How Does Delhi Plan to Make Failed 2009 Bag Ban Law a Success?

The Delhi Bag Ban History

Delhi passed a ban on disposable plastic bags in January 2009. Specifically, the ban prohibited the production, storage, distribution, and use of plastic bags. Failure to adhere to this law was supposed to result in fines and possible jail time; however, the law was not upheld. Plastic bags were still manufactured, sold, stored, and handed out. Many store owners claimed that they had to continue to use plastic bags because their competitors were and by not doing the same they would drive customers to shop elsewhere. Essentially, everyone justified breaking the law because everyone else was doing it.

A New Beginning for The Delhi Bag Ban

Starting November 24, 2012, a new law will take effect throughout Delhi that will ban the manufacture, import, sale, storage, and use of plastic bags, sheets, films, or tubs — regardless of their thickness. Government officials have launched outreach programs teaching people about plastic bag alternatives, such as jute and cloth. Starch-based compostable material is also an option since bags constructed from this material safely break down. Teaching people how to adapt and adjust to the new law will go a long way to contributing to the success.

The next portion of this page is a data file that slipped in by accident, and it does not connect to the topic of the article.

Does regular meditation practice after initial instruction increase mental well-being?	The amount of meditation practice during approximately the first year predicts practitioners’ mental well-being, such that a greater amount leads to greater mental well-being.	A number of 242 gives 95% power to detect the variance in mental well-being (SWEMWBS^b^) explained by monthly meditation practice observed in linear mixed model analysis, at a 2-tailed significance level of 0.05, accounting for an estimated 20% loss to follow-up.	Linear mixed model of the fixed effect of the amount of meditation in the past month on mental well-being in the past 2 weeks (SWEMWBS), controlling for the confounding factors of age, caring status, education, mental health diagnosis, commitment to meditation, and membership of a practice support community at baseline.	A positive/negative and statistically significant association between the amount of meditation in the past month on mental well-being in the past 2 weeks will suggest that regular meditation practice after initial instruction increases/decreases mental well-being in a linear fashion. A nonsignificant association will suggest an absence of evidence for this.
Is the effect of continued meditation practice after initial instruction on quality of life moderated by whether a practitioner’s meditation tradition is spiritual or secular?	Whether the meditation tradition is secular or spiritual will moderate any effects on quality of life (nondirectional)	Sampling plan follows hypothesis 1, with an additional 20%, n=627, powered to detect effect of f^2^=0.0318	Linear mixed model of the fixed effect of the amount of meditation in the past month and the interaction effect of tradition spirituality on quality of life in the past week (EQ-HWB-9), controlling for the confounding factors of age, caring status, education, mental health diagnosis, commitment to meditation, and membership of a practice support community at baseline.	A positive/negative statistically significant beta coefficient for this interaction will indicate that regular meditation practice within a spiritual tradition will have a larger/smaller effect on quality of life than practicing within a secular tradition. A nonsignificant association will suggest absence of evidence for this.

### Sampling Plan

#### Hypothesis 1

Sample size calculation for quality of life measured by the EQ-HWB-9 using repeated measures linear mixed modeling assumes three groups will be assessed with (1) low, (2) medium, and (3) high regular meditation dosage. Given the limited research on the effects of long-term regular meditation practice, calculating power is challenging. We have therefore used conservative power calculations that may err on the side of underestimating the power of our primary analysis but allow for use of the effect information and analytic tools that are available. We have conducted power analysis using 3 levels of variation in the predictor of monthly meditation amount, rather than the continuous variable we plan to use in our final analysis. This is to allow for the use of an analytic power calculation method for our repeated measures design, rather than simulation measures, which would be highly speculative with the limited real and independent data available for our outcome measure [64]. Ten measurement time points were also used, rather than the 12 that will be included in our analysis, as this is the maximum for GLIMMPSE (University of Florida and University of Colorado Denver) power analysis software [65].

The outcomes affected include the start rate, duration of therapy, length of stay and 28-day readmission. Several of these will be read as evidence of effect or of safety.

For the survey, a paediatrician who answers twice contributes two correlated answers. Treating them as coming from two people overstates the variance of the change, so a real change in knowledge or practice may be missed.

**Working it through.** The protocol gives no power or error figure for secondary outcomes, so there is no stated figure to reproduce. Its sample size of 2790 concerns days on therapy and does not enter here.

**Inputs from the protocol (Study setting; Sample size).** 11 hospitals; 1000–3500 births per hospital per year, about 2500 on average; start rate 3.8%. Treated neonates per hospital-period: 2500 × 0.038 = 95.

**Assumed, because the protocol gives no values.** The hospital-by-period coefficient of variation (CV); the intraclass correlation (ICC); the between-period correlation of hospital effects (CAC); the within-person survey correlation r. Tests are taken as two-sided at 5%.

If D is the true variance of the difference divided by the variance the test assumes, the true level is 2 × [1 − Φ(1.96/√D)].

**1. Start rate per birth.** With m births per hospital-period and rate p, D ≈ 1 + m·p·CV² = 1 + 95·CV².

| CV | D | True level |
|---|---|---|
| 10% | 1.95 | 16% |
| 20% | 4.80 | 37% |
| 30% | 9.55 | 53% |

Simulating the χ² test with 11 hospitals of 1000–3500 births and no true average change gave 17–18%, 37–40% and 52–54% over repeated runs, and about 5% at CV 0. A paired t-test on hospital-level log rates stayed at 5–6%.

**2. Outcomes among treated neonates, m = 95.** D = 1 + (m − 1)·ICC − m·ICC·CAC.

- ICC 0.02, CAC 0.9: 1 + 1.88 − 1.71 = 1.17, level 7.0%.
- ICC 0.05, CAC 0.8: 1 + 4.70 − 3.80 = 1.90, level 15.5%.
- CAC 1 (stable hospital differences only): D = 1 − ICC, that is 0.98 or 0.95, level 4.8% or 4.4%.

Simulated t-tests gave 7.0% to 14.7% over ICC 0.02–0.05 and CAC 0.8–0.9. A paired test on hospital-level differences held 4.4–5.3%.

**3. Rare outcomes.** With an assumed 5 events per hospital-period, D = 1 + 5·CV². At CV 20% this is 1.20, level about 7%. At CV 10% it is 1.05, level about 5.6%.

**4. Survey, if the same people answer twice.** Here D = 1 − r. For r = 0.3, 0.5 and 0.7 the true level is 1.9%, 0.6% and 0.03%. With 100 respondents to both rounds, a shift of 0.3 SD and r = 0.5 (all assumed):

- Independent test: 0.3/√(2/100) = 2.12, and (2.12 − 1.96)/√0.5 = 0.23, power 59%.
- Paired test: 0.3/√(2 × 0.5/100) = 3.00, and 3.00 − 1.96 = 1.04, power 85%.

In India when a plastic bag ban is implemented it can come about rather quickly. This is great in the sense that people stop using plastic right away, but it is not so great in the sense that people cannot always prepare. Plastic bags have been around for several decades now and for many people single-use disposable bags are the only way they’ve ever carried their groceries home. Deciding to put an end to plastic bag use seems like it isn’t a big deal, but it can have an impact on people’s everyday lives. An outreach program is a great way to get people up to speed with the law and teach them about their options in reusable bags once plastic is no longer available.

Lessons Learned Will Contribute to Future Success

It is great to see that Delhi never gave up and that they are still working to ban disposable plastic bags. Setbacks are always discouraging, but lessons can be learned, and that better prepares cities or countries for the next bag ban challenge. Where Delhi failed the first time, they came back even more determined and dedicated, and this time they are poised to succeed.

To learn more about Delhi’s struggle with plastic bags you can check out our interactive bag ban map or go to

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